The US does not see any strict policies regarding Li-ion battery recycling. However, through the Inflation Reduction Act (IRA), EV battery manufacturers may be eligible for an Advanced Manufacturing Production (PTC) credit. This specifies that a minimum percentage, by value, of critical raw minerals are extracted or processed in the US, from a country with a free-trade agreement with the US, or recycled in North America. This minimum percentage is 40% until the end of 2023, increasing year-on-year until 1 January 2027, where this percentage is 80%. If this requirement is met, a battery producer would be eligible for a US$3,750 PTC. Therefore, EV battery manufacturers will be keen to source more battery materials domestically, which could come from US recyclers.
The IRA details 50 critical minerals, but the most relevant for batteries are aluminum, cobalt, graphite, lithium, manganese, and nickel. In July 2023, the US Department of Energy (DOE) also released an updated critical materials assessment report. Lithium, nickel, cobalt, and graphite were identified as critical materials in the medium term (2025-2035). However, sourcing minerals produced from recycling on a large scale in North America over the next few years is unlikely. This is due to the lack of commercial-scale hydrometallurgical recycling plants in this region, though players are looking to expand their hydrometallurgical capacities. For example, Li-Cycle is one of the few players planning to establish a commercial-scale hydrometallurgy plant in the US. Hydrometallurgical recycling offers the production of battery-grade metal salts, which can be further processed into precursor for new battery cathodes. Due to the lack of current hydrometallurgical recycling capacity in the US, it is unlikely that EV battery manufacturers will be able to make great use of the PTC being offered, at least in the short term.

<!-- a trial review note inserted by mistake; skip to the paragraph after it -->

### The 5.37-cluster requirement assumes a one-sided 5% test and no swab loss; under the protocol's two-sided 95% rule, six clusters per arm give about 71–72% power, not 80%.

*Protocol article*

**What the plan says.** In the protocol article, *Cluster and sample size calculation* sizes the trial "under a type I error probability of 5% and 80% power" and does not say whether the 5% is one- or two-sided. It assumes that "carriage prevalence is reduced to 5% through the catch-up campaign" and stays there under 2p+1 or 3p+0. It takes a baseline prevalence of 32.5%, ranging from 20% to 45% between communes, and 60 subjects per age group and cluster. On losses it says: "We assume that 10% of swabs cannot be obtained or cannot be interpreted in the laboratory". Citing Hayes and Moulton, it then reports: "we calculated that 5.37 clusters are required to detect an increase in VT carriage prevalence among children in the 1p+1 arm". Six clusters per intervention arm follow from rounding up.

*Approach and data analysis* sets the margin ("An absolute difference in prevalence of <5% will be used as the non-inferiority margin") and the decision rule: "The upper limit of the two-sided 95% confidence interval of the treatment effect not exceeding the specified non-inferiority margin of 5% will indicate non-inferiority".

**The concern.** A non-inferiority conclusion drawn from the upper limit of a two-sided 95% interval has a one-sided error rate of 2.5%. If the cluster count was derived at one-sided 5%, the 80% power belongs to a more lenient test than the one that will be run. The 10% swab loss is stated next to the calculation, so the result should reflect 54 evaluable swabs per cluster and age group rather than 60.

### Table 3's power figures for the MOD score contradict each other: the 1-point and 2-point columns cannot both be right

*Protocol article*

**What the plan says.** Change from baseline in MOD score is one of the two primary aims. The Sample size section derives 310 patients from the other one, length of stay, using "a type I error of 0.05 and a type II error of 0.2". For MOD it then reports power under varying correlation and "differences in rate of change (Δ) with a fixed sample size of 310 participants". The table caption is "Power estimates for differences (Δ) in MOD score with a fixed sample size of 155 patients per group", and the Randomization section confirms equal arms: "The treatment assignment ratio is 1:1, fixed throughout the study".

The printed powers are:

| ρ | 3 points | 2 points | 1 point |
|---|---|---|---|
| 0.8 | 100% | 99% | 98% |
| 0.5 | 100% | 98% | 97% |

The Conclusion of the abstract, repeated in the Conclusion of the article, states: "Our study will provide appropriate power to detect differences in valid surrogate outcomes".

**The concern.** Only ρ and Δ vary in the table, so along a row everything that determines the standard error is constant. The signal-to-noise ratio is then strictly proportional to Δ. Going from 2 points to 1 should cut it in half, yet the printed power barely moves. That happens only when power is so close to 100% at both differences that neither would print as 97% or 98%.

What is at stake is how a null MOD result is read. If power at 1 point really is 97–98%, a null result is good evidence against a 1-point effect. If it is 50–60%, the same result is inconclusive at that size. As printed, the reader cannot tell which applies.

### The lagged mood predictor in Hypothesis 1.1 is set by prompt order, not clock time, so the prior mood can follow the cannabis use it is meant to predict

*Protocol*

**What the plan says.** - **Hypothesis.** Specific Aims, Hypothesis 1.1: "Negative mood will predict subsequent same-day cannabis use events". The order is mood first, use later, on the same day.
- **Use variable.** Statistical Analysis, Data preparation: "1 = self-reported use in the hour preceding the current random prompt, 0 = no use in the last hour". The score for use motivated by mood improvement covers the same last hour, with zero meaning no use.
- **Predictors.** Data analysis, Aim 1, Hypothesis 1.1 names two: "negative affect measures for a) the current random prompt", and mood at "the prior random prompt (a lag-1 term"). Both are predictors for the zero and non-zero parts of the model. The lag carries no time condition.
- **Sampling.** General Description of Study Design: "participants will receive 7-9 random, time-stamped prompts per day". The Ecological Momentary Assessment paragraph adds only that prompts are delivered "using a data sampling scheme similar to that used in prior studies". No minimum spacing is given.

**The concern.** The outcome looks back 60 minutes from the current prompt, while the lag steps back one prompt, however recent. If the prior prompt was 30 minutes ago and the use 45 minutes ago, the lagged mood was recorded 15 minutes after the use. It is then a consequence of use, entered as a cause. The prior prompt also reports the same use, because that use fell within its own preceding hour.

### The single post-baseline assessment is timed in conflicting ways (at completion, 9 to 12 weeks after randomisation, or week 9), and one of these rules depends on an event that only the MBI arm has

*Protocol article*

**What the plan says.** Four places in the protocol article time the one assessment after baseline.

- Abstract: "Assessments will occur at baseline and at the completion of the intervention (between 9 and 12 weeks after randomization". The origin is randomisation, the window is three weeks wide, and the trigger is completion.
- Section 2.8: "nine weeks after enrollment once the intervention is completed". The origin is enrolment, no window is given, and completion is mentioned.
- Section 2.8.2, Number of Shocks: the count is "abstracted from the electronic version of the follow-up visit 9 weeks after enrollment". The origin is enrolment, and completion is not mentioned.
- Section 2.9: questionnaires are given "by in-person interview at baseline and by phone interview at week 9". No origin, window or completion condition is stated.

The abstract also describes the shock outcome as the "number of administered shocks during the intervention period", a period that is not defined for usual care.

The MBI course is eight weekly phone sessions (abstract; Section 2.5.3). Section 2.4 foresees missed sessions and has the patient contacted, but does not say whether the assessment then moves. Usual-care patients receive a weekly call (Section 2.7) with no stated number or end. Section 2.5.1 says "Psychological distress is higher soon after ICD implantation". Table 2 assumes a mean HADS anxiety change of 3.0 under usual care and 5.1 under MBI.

China, the EU, and India’s policies will help to drive growth of the Li-ion battery recycling market in these regions. Incentives in the US could drive demand for recycled material, but deployment of the necessary recycling infrastructure is still lacking. Other regions that see great Li-ion battery demand, such as Japan, South Korea, and Australia, do not have strict policies regarding Li-ion battery recycling. Therefore, Li-ion battery recycling market growth in these regions will instead be driven by other market-wide factors. This includes battery manufacturers looking to use recycled battery materials in new battery manufacturing, helping to minimize dependence on raw materials and shielding themselves from fluctuating raw material prices and supply risks. These factors will also continue contributing to growth in regions where new regulations and policies are being introduced.
For more on technologies, key players, policies, economics and granular 20-year recycling market forecasts, refer to IDTechEx’s latest report “Li-ion Battery Recycling Market 2023-2043”. For more information on the report, including downloadable sample pages, visit www.IDTechEx.com/LiRecycling. For the full portfolio of energy storage reports available from IDTechEx, please visit www.IDTechEx.com/Research/Energy.